Tips for Parents
Having the Academic Performance Conversation
First semester grades will soon arrive on your doorstep. Are you prepared to have the appropriate conversations with your student about her academic performance? Regardless of whether or not she got all As or all Ds, addressing grades should be a priority this winter.
For the student who has done well:
- Give kudos and celebrate! Getting good grades in college is tough to do, especially for first-year students and those balancing coursework with athletics, a job or other co-curricular activities. Have a special dinner, post the grade report on the fridge, etc. This occasion warrants some recognition!
- Discuss what your student learned this past semester. Which class was most engaging and why? What was she able to apply from classes to her life? Will she be taking any additional courses to further explore a particular subject area?
- Review study techniques and other preparation strategies that worked well. What tricks did your student discover for himself? Will he be using the same strategies next semester? Will he be trying anything new?
For the student who hasn't done so well:
No matter what, let your student know that you're on her side. While getting good grades is your student's responsibility, being confident that she has your support helps. You'll be less likely to get surprised with poor grades too, as you'll be able to maintain open lines of communication. Remember, college is all about learning. Sometimes, it's the flops that teach the most.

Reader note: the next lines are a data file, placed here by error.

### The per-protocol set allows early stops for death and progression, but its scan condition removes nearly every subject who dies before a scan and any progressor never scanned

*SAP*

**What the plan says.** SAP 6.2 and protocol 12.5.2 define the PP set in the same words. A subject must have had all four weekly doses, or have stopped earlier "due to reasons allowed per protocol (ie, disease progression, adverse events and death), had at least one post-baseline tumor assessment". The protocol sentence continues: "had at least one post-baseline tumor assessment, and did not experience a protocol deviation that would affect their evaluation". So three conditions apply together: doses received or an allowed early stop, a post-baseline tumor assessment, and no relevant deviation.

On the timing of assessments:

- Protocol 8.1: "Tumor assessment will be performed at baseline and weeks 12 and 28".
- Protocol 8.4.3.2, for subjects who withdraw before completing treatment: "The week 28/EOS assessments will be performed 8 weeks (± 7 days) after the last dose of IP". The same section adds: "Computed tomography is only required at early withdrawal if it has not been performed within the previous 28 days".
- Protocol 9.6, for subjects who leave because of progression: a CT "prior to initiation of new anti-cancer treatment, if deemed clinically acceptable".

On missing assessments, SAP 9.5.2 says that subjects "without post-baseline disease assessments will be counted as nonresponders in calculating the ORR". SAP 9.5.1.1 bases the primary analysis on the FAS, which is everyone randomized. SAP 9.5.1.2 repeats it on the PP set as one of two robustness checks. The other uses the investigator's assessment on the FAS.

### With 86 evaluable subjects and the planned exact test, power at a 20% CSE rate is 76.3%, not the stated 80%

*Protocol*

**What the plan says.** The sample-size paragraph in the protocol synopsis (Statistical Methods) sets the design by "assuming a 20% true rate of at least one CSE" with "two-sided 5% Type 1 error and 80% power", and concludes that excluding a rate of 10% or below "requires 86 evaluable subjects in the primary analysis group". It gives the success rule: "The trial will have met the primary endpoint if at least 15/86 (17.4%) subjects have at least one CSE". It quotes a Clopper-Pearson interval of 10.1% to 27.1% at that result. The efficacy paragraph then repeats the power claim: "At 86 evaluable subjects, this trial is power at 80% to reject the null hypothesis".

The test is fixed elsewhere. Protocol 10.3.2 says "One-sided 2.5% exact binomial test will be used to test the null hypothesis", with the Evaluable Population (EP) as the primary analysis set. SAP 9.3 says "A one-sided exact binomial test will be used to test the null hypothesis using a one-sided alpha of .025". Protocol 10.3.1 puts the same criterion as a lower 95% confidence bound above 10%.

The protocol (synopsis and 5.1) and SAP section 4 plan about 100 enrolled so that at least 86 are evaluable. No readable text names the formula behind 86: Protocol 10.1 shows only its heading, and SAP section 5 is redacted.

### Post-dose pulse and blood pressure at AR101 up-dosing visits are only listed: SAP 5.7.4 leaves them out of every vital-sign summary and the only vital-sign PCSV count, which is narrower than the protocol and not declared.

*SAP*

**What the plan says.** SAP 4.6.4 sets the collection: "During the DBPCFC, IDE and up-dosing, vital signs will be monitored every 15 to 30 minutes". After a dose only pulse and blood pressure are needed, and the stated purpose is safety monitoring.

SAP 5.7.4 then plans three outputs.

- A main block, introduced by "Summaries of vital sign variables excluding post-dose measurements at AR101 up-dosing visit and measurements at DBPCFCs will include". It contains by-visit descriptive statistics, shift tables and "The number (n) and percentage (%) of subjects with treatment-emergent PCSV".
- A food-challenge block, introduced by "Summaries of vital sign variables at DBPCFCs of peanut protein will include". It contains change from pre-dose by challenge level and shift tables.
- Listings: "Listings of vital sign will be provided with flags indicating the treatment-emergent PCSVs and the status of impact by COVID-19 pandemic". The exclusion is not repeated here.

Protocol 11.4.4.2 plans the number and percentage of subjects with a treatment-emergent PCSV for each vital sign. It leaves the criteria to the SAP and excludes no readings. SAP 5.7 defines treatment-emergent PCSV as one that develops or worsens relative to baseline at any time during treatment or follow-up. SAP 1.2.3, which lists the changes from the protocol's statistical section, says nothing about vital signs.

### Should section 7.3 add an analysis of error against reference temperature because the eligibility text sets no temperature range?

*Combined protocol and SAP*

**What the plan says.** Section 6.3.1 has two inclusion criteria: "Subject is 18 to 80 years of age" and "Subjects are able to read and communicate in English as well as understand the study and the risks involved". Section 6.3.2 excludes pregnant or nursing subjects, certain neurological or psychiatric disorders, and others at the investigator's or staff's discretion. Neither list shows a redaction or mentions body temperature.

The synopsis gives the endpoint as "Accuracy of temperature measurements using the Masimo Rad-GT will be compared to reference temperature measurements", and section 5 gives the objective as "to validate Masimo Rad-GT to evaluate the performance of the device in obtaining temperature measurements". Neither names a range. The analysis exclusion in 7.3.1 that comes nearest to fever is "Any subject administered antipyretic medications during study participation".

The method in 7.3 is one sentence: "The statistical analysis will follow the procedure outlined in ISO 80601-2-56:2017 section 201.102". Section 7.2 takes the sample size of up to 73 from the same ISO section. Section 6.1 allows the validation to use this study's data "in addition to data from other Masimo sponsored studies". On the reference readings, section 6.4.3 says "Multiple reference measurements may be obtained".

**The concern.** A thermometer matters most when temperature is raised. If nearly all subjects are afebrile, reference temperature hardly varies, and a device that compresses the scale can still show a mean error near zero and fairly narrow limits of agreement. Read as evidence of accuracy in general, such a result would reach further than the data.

- Be supportive and understanding. You might be disappointed in your student's performance. Chances are he is disappointed in himself as well. If this is the case, try to be constructive in your criticism and conversation. What's done is done. It's important to focus on fixing the issues for the future — so a poor grade report doesn't arrive again.
- Explore the reasons for the performance. The why behind the poor grades is what is most important. Perhaps your student is struggling with a professor and needs support in handling the situation. Or, maybe your student spent too many nights goofing off and not enough nights studying. Whatever the case, get to the root of the issue and address it.
- Brainstorm some strategies for improvement. Although college students are considered "adults," they still need help. It could prove very helpful to sit down and brainstorm together. Some potential areas to discuss include:
- Daily study habits
- Skills including note-taking, writing, reading and test taking
- Room set-up
- Class schedule
- Out-of-class involvements and responsibilities
- Whether a learning disability might be coming into play
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